By Hojin Choi
Impunity Watch Reporter, Asia
SEOUL, South Korea – There are two recent cases that implicitly demonstrate the abuse problems in the South Korean military.
In June, Sergeant Lim opened fire on his fellow soldiers. Five soldiers were killed and seven were injured. They were returning to their base after training, and, surprisingly, it was not a shooting spree since the sergeant aimed at each one of the victims. He attempted to commit suicide, but was arrested with severe injury.
In April, Private Yoon died in his military base after being beaten to death by his senior troops. Yoon had suffered from habitual abuse and bullying at the hands of his fellow troops. This incident was unknown to the public until the Korean civic group, the Center for Military Human Rights, revealed it.
These two cases have several similarities. First, at the outset, there were bullying problems. Second, Both Lim and Yoon faced their situations by themselves without any help from outside. The only difference is that Yoon had endured his suffering until he died while Lim exploded his anger through extreme retaliation, murdering his comrades. Several Korean media stated that if Lim did not kill the aggressors, he would have ended up like Sergeant Yoon.
What the 20-year-old private, Yoon, had suffered is close to torture. He was denied food and forced to consume phlegm and his own vomit. He was beaten with fists, feet, and mop handles until they broke. When he became groggy, he was hooked up with intravenous drip to be revived and beaten again as he woke up. He was ordered to hold “horse-riding” stances for hours and forced to have an irritating salve rubbed on his genitals. On April 6, he was forced to eat frozen food right after being punched and kicked. He died thereafter.
One of the key causes leading to such severe military violence is the closed environment of the military. Its strict and conservative hierarchy system tends to obscure the violence even after someone dies. This tendency is related to promotions of higher rank officials. Moreover, a strong “pecking order” within Korean society makes its people more vulnerable to bullying problems not only in the military but also at work places and in schools.
In Yoon’s case, several officials did recognize Yoon’s situation, but did not take action to intervene. The military officially confirmed his cause of death as choking. However, after the public outcries, it changed its report to “death from shock” by intensive physical abuses. The military has since brought murder charges against the suspects in Yoon’s case.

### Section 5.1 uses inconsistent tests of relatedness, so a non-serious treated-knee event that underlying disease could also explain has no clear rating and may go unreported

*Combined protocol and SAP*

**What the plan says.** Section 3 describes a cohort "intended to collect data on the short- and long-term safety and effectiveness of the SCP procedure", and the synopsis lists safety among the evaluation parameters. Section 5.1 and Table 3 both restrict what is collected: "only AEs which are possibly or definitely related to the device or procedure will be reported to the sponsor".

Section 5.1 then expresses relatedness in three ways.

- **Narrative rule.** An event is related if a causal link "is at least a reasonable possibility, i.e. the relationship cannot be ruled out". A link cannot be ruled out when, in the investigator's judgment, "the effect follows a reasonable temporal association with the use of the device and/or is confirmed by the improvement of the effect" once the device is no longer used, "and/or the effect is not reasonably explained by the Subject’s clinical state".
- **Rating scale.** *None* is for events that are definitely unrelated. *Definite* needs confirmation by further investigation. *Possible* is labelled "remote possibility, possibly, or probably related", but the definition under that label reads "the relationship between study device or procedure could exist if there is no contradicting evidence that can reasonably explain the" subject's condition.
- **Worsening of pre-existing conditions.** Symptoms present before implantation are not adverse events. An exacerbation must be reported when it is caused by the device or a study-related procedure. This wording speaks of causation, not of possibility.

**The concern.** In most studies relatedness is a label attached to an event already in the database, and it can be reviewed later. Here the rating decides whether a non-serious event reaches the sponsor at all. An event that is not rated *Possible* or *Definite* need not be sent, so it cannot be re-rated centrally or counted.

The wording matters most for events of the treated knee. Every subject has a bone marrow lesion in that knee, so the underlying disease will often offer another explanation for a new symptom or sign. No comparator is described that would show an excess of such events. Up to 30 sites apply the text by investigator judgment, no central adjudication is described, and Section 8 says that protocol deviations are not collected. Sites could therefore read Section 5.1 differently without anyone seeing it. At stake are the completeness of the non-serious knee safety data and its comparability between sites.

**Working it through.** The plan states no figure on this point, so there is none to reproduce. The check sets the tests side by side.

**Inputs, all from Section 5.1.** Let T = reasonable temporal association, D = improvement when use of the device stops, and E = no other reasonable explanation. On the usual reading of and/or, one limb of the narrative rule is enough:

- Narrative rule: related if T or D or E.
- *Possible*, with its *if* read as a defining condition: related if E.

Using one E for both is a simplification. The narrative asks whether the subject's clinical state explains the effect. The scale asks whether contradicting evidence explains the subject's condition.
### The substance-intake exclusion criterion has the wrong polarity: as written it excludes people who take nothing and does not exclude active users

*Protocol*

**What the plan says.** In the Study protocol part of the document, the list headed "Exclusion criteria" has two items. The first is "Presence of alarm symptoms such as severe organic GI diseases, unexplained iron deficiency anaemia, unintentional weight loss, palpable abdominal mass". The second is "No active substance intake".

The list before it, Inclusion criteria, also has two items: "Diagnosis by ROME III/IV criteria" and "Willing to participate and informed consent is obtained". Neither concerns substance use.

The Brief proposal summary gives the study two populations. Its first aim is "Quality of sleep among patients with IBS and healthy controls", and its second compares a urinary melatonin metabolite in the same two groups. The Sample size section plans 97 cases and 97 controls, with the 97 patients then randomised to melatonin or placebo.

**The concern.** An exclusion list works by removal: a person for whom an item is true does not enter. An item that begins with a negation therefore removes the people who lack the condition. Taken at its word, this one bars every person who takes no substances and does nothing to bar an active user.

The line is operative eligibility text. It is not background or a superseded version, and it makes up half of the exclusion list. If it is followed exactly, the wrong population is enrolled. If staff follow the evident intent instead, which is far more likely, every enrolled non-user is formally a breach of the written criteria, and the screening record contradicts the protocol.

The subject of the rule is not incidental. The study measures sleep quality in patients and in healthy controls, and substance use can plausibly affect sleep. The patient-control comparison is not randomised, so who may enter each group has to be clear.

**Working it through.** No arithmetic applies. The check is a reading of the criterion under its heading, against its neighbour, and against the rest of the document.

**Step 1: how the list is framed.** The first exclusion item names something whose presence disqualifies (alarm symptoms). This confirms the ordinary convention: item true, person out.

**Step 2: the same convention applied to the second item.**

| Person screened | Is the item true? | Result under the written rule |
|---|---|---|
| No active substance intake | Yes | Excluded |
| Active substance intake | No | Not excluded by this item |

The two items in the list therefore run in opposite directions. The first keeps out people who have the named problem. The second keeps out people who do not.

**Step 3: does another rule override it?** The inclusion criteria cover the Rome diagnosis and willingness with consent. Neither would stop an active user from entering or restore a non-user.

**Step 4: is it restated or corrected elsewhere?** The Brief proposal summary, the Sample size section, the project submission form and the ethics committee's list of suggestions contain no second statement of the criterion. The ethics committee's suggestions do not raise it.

In addition to the characteristics of the military and society, the conscription system makes the violence function as a vicious circle. In South Korea, it is mandatory for all male citizens to join the military for 2 to 3 years. When lower rank soldiers become senior ranks, they repeat the violations that they have suffered on the new soldiers.
According to a statistical inquiry, there are 152 dead bodies, which are classified as death from “failure to adjust to military life,” kept in the military morgue. Their families have refused to take the bodies until the “truth” is revealed by independent investigations that include civil experts. In recent five years, over 120 soldiers have died in the military and 80 of them were classified as “suicides.” Allegedly, some of the bodies with “suicide” tags are not even real suicide cases.
In South Korea, people who could legally avoid the military duty by substituted work or low levels of physical condition are called “sons of god.” Private Yoon’s mother, Ahn Mi Ja, said to CNN that “I wanted to do to them exactly what they did to my son.”
For more information, please see:
CNN – South Korean soldiers face murder charge amid bullying claim – 4 September 2014
The New York Times – Outrage Builds in South Korea in Deadly Abuse of a Soldier – 6 August 2014
Asian Human Rights Commission – SOUTH KOREA: Military camps or government run torture centres? – 28 August 2014
BBC – South Korea military under fire over abuse – August 27 2014